How much data can I backup?

There are a few factors to this, and no straightforward answer. The quick answer is that users tend to be able to back up typically 6GB per day. That assumes roughly a 100KB/s to 150KB/s upload speed, and takes compression and encryption times into account.

Various other factors can improve this:

  • If your data compresses well, less data will need to be uploaded. In particular text files can often compress to 10%-50% of their original size. Unfortunately many file formats these days are already compressed and won't compress any further, such as Images, Videos and Office Documents.

  • As your files are being backed up, the server will be checked to see if it already stores them. If so, there's no need to compress, encrypt and transmit data. That speeds things up loads!

Both these factors influence the Efficiency dial — the higher the number the better the compression and deduplication are working. For personal data, such as your personal photos, there's little that can be done to speed up transmission.

Chapter 10. Revision History

This section provides a revision history so that you can decide whether you need to upgrade.

Version Release Date Changes 04 Aug 2014 First public release 08 Aug 2014 Fix a problem with backing up newly created Reparse Points. Manifests itself when creating a new Windows User. 12 Aug 2014 No visible changes. Communication update 14 Aug 2014 Fix to exclusions when running as a service. Although not essential, an upgrade is suggested 22 Aug 2014 Enhance Config application to allow directories to be excluded. 28 Aug 2014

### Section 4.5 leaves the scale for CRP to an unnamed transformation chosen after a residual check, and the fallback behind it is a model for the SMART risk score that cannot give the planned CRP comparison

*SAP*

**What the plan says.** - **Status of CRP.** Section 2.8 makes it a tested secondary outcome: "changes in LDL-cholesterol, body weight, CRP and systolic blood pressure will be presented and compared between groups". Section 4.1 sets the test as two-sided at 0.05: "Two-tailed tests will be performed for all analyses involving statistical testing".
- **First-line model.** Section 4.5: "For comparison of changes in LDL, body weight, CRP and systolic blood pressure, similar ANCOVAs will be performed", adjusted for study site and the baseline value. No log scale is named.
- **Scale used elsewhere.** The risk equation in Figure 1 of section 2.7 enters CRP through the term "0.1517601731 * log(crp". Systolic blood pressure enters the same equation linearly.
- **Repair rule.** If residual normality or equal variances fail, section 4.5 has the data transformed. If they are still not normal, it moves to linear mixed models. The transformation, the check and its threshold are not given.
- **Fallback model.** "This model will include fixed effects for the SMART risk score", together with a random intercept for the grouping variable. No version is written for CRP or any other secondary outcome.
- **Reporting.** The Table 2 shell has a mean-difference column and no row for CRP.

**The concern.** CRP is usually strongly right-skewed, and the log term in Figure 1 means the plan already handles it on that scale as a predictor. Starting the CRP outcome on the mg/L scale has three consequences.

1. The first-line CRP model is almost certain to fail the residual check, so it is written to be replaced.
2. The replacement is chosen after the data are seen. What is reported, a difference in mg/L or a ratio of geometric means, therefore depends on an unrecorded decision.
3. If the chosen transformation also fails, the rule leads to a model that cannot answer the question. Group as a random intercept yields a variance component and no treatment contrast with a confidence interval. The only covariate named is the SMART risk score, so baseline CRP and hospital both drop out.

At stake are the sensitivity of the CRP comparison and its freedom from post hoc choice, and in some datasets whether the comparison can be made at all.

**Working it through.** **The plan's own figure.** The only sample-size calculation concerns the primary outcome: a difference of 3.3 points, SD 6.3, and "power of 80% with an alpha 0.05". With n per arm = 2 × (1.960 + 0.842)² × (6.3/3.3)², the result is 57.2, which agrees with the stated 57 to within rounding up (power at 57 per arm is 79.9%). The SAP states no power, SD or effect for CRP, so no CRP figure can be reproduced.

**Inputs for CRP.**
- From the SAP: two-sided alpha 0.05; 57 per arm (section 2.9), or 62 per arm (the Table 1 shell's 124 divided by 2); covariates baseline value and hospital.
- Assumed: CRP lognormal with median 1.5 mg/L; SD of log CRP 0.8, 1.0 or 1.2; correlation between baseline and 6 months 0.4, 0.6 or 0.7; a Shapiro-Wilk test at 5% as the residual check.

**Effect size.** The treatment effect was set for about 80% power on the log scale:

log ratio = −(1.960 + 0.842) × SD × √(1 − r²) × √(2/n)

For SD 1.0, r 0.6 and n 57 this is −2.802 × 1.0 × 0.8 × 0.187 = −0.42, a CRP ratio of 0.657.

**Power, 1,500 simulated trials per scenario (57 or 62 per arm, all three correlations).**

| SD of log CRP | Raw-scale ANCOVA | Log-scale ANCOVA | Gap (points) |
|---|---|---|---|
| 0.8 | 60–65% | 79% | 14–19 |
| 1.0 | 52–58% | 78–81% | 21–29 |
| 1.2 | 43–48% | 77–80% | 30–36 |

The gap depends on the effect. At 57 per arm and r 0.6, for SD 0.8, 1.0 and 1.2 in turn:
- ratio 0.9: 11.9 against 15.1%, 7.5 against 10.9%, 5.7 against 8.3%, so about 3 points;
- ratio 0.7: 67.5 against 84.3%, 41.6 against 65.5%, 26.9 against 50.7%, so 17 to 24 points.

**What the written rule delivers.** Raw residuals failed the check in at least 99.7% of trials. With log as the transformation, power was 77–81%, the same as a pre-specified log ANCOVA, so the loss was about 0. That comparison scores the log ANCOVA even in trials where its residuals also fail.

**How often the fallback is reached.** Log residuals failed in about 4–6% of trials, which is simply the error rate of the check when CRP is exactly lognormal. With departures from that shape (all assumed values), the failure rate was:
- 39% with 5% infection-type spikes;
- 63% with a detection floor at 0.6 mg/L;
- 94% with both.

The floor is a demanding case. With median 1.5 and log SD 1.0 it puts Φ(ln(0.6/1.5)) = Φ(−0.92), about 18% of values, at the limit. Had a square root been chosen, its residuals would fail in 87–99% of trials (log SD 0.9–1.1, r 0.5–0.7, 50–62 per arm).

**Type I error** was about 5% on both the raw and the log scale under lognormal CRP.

Reach 1.0 release. Thanks to everyone who helped us reach this milestone.

Fixes a problem with restoring individual files. 01 Sep 2014 Trivial tweak for when Configuration application run by non-Administrator. 08 Sep 2014 Small tweak to remove queued items when backed up in full scan. 24 Sep 2014 Some fairly siginificant all round performance improvements. Also includes some improvements to Configuration panel. Certainly worth upgrading to. 26 Sep 2014 Some refactoring which should reduce the memory footprint of the Service. 30 Sep 2014 The BackupConfig and BackupConfigExtra registry settings can now store more 'traits' than just which directories to include/exclude. This functionality will be expanded in future versions. 02 Oct 2014 Some tuning of the Live Backup phase. Larger files will now be backed up less urgently. This tried to improve backing large mailboxes or repositories that change frequently, and would previously have required IotaBackup to spend significant time rescanning the files for changes. 14 Oct 2014 Add LiveBackupSleepNSec registry setting which controls the time to sleep when idle during Live Backup. 16 Oct 2014 Add FullBackupSkipSizeOverMB registry setting which causes large files (by default over >100MB) to be initially skipped during the initial full backup phase, and then be picked up by live backup. This will help back up the majority of your files quicker on the first and subsequent runs. There isn't currently finer control using a trait.

Table 10.1. Recent Revision History